With summer winding down and the days becoming shorter, it’s time to prepare our indoor plants for the months ahead. Check out these tips for getting your plants ready for Fall.
Bring Your Plants Indoors
If your indoor plants have been outside enjoying the warmth and humidity of summer, it’s time to bring them inside once nighttime temperatures begin to dip below 10°C. While chillier temperatures still above freezing won’t kill most houseplants, they can cause leaf drop and signal your plant to go into dormancy.
To check for any little critters that may have taken up residence on your plant, be sure to look closely at the top and underside of the leaves as well as the stems. Remove any debris, like dead leaves, that has gathered on the soil surface where critters typically like to hide. If you happen upon any insects, remove them by wiping down the leaves thoroughly. If you find an infestation, an organic neem oil spray can be used to help deter the pests.
Give Your Plants a Shower
At the turn of each season, give your plants a thorough shower with a gentle spray of lukewarm water. This is the perfect time to leach any salt build-up out of the soil by letting the water run freely out of the bottom of the pot. The shower will also clean off any dust that has collected on the foliage. Not only will your plant look nice and clean, but it will also be better protected from insects that like to lurk on dusty leaves.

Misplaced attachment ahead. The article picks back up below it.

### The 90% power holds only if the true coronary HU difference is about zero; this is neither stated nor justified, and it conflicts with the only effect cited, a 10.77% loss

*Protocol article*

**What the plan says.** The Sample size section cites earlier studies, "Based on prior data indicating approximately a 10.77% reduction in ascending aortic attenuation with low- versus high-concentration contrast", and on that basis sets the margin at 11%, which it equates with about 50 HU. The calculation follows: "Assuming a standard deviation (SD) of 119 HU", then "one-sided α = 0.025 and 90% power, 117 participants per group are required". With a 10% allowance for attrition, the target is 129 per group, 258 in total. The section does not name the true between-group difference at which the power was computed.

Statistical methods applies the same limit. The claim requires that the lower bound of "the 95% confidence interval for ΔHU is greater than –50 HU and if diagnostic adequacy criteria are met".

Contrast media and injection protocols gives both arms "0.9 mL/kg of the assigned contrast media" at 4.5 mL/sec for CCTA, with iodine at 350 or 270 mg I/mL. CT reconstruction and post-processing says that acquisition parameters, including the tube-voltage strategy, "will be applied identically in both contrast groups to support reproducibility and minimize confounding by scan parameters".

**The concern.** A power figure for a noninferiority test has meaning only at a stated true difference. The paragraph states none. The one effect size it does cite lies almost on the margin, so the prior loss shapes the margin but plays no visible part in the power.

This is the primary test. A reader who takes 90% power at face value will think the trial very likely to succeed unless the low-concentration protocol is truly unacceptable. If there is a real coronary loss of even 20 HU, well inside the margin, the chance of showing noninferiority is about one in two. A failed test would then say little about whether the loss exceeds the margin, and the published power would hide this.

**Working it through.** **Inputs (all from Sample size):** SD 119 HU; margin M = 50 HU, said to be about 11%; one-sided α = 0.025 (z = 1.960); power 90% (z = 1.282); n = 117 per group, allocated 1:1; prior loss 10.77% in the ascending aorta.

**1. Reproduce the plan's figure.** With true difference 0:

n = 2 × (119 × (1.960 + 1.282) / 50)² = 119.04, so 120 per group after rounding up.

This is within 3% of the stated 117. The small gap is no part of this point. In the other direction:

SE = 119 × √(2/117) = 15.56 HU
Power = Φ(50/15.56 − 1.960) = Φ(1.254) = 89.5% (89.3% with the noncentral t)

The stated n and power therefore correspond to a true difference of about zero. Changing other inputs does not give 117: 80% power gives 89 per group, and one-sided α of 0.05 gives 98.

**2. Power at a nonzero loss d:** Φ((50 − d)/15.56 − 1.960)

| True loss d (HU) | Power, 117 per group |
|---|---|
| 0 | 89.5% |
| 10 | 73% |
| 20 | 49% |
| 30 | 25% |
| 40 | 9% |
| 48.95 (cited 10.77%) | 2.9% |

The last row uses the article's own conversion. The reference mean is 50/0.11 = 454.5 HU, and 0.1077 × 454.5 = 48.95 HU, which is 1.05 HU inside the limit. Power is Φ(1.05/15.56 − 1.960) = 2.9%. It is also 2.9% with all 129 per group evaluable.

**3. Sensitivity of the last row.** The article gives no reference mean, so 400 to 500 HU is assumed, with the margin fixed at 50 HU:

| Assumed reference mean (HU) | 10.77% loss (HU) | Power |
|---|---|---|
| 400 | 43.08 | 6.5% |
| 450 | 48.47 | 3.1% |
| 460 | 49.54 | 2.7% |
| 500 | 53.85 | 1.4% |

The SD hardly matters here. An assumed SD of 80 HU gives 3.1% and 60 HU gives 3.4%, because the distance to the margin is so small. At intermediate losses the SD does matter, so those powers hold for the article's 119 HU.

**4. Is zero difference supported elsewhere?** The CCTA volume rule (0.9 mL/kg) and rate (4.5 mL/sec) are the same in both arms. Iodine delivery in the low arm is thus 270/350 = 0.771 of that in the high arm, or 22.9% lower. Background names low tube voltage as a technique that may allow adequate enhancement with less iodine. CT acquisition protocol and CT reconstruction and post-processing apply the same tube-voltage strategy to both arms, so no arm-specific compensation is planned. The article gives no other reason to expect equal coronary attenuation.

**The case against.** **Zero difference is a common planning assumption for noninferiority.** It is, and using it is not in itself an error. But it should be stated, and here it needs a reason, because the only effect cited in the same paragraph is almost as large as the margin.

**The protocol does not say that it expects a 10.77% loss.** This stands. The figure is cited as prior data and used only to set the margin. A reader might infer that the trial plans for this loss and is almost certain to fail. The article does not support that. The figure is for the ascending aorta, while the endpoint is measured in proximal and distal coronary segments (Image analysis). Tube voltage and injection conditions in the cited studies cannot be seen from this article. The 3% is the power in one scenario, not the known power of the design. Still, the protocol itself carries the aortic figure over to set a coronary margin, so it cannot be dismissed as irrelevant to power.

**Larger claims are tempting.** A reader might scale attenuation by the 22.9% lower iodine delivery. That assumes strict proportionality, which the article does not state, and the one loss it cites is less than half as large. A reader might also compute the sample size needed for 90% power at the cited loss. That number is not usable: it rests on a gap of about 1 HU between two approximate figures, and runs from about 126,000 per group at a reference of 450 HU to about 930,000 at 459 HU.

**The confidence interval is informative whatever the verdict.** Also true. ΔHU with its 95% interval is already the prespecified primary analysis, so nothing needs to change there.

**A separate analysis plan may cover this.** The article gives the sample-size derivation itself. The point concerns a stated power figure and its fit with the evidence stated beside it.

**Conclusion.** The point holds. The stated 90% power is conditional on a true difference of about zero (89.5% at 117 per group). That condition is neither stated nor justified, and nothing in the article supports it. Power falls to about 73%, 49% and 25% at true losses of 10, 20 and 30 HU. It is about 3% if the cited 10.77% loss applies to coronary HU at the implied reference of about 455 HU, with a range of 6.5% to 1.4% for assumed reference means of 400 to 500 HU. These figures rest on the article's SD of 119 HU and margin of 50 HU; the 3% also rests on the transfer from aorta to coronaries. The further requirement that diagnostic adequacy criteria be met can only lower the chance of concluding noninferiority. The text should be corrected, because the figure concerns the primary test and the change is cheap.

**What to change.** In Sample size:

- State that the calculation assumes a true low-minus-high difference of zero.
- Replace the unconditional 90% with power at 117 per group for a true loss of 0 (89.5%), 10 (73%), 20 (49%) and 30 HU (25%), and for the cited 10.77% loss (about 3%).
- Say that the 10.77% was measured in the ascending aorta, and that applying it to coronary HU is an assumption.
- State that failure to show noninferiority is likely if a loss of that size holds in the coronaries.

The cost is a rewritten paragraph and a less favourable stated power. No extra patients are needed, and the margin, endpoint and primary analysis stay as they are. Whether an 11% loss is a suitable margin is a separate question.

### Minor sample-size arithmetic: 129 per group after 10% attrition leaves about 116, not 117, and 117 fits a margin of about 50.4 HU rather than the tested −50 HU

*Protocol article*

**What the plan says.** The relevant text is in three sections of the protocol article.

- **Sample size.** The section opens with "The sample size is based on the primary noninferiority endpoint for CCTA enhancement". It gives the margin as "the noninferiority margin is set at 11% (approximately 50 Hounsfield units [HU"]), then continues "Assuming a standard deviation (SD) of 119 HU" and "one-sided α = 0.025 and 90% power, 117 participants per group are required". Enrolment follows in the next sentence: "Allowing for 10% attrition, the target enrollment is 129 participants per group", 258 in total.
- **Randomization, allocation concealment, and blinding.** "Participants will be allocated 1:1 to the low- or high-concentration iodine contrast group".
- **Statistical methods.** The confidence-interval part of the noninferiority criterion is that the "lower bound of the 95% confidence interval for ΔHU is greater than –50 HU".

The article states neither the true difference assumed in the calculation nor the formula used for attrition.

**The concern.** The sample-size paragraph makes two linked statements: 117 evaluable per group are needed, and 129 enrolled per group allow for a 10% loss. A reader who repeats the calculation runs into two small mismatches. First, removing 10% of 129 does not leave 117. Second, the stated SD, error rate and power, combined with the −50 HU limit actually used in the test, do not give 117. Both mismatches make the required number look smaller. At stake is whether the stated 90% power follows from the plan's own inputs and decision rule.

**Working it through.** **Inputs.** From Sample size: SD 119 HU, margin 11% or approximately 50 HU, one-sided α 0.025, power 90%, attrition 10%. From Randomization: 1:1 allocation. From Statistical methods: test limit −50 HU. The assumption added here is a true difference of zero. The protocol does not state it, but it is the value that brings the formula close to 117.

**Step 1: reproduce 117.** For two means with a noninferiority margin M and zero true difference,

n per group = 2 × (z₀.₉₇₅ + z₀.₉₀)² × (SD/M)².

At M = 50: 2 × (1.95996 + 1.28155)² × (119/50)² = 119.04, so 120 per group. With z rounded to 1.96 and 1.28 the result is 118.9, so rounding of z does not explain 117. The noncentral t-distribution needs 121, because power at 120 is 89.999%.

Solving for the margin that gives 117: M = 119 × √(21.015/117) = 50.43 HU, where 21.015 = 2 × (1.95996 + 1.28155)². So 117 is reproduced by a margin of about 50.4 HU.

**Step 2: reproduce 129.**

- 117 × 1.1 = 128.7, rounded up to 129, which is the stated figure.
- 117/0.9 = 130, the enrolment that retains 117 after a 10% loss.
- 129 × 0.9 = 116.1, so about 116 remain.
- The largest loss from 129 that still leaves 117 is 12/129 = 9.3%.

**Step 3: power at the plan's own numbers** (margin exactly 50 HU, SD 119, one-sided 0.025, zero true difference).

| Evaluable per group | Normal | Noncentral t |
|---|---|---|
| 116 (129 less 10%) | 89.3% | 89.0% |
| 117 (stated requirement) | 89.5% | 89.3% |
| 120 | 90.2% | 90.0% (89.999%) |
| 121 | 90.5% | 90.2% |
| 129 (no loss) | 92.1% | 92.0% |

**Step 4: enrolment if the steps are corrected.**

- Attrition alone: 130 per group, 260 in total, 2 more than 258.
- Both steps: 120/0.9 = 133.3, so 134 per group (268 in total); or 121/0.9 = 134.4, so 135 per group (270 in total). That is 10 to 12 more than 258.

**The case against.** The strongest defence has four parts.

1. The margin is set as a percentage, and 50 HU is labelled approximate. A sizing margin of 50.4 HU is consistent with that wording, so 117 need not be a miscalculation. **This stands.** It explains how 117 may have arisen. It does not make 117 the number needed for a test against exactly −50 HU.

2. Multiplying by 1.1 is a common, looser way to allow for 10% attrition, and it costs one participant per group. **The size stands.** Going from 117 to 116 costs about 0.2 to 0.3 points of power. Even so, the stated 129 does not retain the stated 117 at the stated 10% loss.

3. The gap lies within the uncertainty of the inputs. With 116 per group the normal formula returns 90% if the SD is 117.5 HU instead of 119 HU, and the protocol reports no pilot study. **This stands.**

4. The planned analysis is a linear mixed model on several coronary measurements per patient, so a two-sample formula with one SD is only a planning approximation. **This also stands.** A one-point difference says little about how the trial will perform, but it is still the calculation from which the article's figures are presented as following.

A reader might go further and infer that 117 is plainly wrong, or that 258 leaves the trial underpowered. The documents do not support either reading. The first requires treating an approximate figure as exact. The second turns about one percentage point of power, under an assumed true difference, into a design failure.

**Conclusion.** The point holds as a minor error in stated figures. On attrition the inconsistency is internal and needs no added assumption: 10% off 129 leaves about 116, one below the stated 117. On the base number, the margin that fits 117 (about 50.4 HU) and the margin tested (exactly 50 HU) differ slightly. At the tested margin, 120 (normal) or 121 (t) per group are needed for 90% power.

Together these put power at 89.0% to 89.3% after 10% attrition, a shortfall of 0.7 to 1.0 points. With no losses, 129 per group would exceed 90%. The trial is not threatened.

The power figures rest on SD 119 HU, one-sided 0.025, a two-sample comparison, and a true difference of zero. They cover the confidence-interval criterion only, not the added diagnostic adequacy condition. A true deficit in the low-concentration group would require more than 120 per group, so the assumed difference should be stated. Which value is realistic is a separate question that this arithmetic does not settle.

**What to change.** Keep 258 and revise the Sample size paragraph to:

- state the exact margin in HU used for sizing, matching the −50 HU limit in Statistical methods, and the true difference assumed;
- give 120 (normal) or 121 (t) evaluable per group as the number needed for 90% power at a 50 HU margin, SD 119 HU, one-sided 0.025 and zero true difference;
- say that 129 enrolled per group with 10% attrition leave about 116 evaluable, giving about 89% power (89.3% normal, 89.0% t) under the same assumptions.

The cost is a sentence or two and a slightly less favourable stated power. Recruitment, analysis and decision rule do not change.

If you find dust still lingering on your plant’s leaves post-shower, wipe them down with a microfibre cloth to remove any remaining dirt or dust.
Feed Once More Before Winter
After their shower, take advantage of the damp soil and recharge with nutrients for the last time this year. Be careful not to overdo it—we suggest using a water-soluble all-purpose fertilizer mixed at half the recommended strength.
Trim Aged or Unsightly Leaves
To continue cleaning up your plants, take care to trim any yellow or browning leaves with sharp, clean plant shears. Be sure to disinfect the shears with rubbing alcohol after each snip in order to minimize the spread of bacteria or any disease from plant to plant.
Find The Best Lighting
As the days get shorter, the sun is lower in the sky, changing the way sunlight enters your space. If you have nearby shade trees that drop their leaves come fall, this can also allow more direct light to enter your space. Where you placed your plant in the spring and summer may not be the best lighting scenario for it during the fall and winter. Take note of how the light enters your space and adjust your plant’s placement according to their lighting preference.
In the case that you find your plant isn’t getting sufficient light, consider incorporating a grow light into your space.
Repot When Needed
Has your plant outgrown its pot? To check, gently lift your plant out of the pot and observe the roots. If the roots are coiling around the bottom of the pot, or even growing through the drainage holes or out of the top of the soil, then it’s time to size up and repot in a larger planter.
Don’t know how to go about repotting your plant? Check out our post about repotting rootbound plants.How To Repot Root Bound Houseplants Like A Pro